The war against opioid addiction is still raging onward, even though it’s taken less of the spotlight lately. The CDC’s most recent numbers indicate that more than 69,000 people still die each year from drug overdose.[1] While the numbers are trending downward, getting patients into care—and keeping them in retention longer—is still a key barrier to winning the battle. But that’s changing, especially in the area of retention. And that’s good news as research shows that longer retention results in more favorable outcomes.[2]

A recent study was conducted to determine the efficacy of using smartphone technology to help in treatment retention. The study, Using Smartphone to Improve Treatment Retention Among Impoverished Substance-Using Appalachian Women: A Naturalistic Study, focused on women since they are shown to adapt to technology more readily than men and because retention is an area of great concern when it comes to treating women for substance use disorder (SUD). Women living with SUD, especially young mothers, often experience worse “drug health, emotional and employment problems.[3]

The study was conducted with 98 women, ages 18 through 40, who lived in southeastern Kentucky and were ordered for SUD treatment. The women were being cared for by Kentucky River Community Care (KRCC), an agency with four clinics throughout an eight-county service area in Appalachia. The study participants had been referred to the KRCC through child welfare agencies, drug courts, or other criminal institutions. All reported having children or being pregnant.

The women were given the CHESS smartphone app from CHESS Health as part of an intensive six-month outpatient treatment service offered through the KRCC Solutions program. CHESS, now known as the Connections app, gives SUD patients access to people and resources whenever and where ever needed through their smartphone.

One of the biggest hurdles researchers faced was that most of the women in the study did not have the financial means with which to purchase a smartphone and most had never used one. They were provided a phone by KRCC and trained on its use, as well as how to use the Connections app. The women’s counselors and case managers received a companion app that allowed them to monitor patients and enabled 24/7 communication with the women.

Another hurdle was internet access. Most of the women did not have WiFi where they were living and access, in general, was scarce in the more rural areas of Appalachia. So researchers partnered with a wireless service provider with the most towers and the largest roaming capabilities.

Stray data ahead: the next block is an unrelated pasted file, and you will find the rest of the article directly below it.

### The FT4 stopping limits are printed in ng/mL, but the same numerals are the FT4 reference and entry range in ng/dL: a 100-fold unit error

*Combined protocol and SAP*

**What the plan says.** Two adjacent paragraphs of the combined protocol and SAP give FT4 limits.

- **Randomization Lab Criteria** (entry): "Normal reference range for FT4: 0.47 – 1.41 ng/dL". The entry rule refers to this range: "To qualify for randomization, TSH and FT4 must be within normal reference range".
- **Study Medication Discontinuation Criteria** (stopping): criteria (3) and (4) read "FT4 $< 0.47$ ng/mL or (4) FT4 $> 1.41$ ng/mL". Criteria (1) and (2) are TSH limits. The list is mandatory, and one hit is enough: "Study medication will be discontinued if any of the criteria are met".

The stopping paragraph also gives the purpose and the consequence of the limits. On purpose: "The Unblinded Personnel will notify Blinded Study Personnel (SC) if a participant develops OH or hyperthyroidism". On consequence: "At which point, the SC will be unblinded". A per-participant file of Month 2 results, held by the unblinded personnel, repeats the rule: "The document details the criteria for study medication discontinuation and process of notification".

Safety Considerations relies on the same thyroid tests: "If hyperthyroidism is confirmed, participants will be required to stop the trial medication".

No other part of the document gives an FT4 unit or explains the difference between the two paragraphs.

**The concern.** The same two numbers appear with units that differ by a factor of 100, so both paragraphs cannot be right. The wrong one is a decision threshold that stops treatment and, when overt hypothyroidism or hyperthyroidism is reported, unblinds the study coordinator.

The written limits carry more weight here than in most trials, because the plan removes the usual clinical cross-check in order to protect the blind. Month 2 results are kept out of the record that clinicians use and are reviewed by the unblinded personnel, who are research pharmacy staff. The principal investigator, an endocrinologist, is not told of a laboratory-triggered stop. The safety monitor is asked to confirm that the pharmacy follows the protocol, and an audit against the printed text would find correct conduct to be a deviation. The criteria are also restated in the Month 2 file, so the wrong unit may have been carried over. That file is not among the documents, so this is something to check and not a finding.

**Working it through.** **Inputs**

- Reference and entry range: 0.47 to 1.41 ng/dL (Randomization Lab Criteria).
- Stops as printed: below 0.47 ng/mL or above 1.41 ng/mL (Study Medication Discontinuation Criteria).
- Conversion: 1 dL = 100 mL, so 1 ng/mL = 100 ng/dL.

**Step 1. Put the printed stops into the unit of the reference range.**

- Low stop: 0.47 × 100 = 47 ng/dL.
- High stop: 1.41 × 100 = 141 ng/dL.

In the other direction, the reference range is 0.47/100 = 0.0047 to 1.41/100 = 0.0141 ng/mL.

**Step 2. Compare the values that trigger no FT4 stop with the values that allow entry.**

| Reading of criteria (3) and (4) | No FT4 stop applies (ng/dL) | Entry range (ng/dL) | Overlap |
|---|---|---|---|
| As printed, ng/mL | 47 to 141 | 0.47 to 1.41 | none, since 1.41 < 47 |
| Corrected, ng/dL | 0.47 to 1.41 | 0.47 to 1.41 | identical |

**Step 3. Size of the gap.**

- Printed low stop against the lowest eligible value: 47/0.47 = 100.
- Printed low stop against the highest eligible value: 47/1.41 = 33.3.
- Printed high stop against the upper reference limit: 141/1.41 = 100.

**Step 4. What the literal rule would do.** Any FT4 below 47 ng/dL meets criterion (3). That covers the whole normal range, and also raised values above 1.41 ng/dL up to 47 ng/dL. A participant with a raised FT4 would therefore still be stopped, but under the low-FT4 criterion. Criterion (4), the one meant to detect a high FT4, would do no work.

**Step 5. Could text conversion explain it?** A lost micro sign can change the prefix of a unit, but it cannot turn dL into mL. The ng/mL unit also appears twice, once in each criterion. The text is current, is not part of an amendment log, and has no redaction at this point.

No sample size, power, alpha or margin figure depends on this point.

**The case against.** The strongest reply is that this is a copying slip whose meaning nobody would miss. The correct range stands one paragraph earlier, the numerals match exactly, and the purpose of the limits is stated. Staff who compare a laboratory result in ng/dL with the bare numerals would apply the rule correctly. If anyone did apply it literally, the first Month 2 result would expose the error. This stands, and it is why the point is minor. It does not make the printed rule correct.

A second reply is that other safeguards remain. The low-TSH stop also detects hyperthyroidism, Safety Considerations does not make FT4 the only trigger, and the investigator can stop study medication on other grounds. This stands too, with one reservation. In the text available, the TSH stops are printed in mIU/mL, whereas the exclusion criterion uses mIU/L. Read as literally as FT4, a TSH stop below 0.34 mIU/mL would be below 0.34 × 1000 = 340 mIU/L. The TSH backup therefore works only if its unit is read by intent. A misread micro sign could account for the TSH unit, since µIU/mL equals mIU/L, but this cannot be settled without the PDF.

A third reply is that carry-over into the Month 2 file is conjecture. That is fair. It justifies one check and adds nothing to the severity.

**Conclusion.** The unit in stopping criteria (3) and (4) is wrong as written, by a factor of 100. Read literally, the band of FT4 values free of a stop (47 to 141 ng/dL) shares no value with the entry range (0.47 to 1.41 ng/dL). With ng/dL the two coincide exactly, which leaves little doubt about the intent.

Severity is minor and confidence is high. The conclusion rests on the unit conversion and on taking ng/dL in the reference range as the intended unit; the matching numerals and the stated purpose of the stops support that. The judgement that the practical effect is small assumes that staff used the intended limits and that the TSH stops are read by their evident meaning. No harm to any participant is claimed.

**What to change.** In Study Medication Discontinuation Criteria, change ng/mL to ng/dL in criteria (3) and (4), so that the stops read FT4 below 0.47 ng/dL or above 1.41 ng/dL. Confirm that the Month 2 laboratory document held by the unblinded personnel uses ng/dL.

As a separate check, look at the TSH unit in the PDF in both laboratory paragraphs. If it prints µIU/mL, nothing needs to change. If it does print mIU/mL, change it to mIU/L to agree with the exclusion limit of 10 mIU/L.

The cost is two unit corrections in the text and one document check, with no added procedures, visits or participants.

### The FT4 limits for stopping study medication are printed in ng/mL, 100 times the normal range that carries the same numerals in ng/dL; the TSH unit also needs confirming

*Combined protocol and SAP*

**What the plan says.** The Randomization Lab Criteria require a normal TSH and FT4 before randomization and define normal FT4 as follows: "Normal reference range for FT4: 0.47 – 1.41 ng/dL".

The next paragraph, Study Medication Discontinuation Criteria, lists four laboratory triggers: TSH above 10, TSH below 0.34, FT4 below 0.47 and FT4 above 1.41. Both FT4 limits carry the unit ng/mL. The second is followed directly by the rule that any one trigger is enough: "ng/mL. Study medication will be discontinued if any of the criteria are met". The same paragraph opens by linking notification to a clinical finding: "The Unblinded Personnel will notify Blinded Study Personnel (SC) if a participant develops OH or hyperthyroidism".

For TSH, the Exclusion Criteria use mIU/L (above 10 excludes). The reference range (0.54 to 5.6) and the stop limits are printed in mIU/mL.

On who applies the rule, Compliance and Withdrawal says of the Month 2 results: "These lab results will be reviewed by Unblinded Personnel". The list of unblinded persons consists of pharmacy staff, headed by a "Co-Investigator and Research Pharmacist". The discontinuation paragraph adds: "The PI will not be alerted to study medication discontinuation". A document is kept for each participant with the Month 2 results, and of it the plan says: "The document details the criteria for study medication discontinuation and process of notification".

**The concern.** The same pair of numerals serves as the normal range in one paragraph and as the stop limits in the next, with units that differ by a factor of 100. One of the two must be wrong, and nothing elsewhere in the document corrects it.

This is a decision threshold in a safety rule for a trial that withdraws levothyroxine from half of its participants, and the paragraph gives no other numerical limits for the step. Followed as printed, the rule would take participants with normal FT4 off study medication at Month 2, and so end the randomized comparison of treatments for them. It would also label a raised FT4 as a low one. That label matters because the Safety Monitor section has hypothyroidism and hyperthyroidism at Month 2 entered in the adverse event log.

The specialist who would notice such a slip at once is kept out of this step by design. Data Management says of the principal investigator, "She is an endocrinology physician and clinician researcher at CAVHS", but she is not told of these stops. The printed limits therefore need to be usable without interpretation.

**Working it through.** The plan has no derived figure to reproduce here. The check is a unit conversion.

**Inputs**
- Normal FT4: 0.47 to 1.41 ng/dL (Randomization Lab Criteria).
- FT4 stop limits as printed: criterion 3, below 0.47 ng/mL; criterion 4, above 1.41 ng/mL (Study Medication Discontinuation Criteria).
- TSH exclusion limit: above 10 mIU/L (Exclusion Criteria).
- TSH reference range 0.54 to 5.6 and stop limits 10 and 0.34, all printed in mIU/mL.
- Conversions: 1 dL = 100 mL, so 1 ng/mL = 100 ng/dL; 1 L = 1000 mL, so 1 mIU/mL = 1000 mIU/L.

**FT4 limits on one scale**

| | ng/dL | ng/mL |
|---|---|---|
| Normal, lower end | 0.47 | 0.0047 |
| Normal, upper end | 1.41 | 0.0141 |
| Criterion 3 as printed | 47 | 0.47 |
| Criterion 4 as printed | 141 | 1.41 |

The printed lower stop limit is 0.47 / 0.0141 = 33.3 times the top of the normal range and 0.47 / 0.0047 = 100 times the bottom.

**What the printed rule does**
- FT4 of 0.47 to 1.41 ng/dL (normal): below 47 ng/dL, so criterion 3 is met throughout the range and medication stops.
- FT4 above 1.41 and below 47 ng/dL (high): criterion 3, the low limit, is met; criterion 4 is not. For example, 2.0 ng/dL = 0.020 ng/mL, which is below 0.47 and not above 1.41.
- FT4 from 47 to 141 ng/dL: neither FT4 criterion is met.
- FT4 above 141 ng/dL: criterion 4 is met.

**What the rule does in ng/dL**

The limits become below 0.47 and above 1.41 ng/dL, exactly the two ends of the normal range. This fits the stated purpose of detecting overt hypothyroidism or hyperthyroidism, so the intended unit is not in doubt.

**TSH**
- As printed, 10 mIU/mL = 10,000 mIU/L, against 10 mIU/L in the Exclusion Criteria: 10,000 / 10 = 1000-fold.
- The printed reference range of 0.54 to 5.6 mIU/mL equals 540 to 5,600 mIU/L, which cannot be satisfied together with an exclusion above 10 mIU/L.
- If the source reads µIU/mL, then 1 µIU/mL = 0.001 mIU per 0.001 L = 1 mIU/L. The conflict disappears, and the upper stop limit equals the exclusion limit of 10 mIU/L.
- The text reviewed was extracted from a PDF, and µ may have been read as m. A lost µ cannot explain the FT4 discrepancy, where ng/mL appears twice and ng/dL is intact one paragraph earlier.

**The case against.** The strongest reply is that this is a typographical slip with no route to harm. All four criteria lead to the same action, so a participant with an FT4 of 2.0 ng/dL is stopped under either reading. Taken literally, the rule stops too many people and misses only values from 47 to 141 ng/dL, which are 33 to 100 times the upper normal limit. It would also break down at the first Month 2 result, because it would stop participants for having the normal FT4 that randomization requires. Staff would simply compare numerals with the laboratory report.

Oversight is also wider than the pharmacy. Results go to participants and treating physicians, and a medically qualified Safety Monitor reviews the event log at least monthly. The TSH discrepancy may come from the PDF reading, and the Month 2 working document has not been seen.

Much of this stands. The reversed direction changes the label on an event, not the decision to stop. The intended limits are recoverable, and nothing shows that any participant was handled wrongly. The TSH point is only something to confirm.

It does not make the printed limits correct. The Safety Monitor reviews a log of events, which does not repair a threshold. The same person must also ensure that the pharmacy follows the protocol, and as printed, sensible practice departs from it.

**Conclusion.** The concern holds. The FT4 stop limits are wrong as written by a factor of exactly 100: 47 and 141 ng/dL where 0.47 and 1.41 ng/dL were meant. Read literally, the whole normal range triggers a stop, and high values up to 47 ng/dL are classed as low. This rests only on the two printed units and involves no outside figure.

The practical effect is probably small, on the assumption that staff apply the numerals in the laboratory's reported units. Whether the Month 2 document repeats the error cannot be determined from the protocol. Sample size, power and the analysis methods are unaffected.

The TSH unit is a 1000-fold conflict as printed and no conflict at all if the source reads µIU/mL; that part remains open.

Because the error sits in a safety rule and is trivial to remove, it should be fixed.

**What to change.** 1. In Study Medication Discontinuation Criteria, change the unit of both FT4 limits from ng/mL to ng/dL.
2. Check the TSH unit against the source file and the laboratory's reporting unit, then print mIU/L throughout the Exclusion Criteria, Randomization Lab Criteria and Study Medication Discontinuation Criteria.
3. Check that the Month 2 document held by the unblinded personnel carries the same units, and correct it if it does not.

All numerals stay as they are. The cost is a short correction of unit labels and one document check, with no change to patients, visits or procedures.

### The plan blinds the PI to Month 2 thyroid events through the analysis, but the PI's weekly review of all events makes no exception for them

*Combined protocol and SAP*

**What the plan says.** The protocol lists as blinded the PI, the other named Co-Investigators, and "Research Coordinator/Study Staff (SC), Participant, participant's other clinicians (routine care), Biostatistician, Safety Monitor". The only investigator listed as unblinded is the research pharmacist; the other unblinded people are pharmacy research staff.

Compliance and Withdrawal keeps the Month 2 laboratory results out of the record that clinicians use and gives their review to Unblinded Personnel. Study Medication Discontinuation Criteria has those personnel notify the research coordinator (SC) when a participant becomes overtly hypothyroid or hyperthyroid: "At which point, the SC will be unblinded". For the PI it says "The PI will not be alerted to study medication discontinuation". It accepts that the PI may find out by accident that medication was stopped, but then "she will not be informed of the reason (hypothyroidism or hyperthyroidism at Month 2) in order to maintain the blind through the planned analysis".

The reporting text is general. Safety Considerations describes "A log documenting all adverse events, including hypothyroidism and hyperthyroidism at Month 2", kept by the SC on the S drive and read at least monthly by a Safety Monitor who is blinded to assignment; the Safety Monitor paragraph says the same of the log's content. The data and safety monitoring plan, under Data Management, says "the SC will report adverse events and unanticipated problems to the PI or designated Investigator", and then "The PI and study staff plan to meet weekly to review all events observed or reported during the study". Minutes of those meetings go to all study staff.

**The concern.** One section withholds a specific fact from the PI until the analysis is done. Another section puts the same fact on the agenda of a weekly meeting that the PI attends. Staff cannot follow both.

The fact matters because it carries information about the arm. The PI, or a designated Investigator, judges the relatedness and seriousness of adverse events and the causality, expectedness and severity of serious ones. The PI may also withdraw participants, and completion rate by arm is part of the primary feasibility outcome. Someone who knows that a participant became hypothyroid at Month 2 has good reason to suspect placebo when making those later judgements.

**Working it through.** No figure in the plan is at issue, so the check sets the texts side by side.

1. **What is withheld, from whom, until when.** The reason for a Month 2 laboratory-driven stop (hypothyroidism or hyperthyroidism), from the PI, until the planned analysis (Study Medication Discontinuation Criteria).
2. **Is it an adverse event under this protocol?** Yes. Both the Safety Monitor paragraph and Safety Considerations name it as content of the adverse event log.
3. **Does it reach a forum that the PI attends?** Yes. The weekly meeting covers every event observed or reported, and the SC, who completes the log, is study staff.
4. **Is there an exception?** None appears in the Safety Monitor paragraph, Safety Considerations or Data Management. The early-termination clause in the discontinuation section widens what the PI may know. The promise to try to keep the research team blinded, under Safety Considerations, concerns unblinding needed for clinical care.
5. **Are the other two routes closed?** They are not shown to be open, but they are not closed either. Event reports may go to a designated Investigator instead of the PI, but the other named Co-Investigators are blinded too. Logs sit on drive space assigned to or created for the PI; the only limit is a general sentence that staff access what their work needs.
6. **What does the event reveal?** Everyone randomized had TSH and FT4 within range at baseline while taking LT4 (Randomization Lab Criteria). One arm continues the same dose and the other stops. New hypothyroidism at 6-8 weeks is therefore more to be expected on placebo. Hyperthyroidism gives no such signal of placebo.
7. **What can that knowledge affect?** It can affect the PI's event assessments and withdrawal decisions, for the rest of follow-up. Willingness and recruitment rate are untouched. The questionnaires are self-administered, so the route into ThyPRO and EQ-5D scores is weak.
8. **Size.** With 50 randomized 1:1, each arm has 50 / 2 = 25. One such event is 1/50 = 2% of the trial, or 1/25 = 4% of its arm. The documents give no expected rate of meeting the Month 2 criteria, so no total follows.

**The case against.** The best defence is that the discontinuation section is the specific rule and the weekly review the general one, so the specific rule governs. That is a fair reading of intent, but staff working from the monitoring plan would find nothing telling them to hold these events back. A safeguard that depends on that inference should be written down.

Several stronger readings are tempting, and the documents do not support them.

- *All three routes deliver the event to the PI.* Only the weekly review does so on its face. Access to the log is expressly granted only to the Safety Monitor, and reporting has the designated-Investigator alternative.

Through the Connections app, the women and their counselors had access to multiple services, including:

  • Communication with addiction experts and peer support groups, including confidential chat rooms and private messaging
  • Timely monitoring, feedback-related assessments, and links to interventions addressing relapse risk
  • Reminders and alerts to encourage adherence to therapeutic goals
  • One-touch communication with the patient’s counselor and/or case manager
  • Addiction-related educational materials and tools
  • Customizable location-based resources that alerted counselors if the participant came near a high-risk location such as a bar or supplier she had frequented in the past.

A weekly check-in survey was sent to each participant’s phone to collect data on risk factors and recent substance use, information that was then used to determine triage and gain feedback. Counselors and case managers could review the information at any time, especially prior to scheduled appointments or during a relapse.

At the end of the six-month study, Connections data showed that 94 participants had been actively using the Connections app. The other four had never logged in. Researchers believe this is because these four had been the first to enter the program and had received app training prior to receiving the phone. Researchers learned early on that it would be more effective to train the women after they received their phone.

Results

At the end of the study, researchers compared EMR data on length-of-stay and treatment for the study participants to data on 100 other women of the same ages who received similar treatment service but without the Connections app. The goal was to determine whether the use of the app had any significant influence on treatment retention.

The results were conclusive. Participants who used the Connections app stayed in treatment 156.7% longer than patients without the app—or 410 days as compared to just 262 days. Researchers point to the high use of social and communications features as a possible reason for the success. These features allowed participants to connect with their counselors or other participants whenever they needed support. Another factor researchers believe influenced the results was the use of the weekly surveys to inform more effective treatment sessions. Participants also made sustained use of the peer support features, which indicate the importance of camaraderie and group participation.

“CHESS made a major difference for every woman. They always had access to someone to help.” KRCC counselor

The study concludes: “Given associations between retention and positive outcomes, mobile health technology such as CHESS may help improve outcomes among women, especially in settings where access to in-person services is difficult.”

[1] https://www.cdc.gov/nchs/pressroom/podcasts/20190911/20190911.htm

[2] https://www.ncbi.nlm.nih.gov/pmc/articles/PMC6614935/

[3] https://www.ncbi.nlm.nih.gov/pmc/articles/PMC6614935/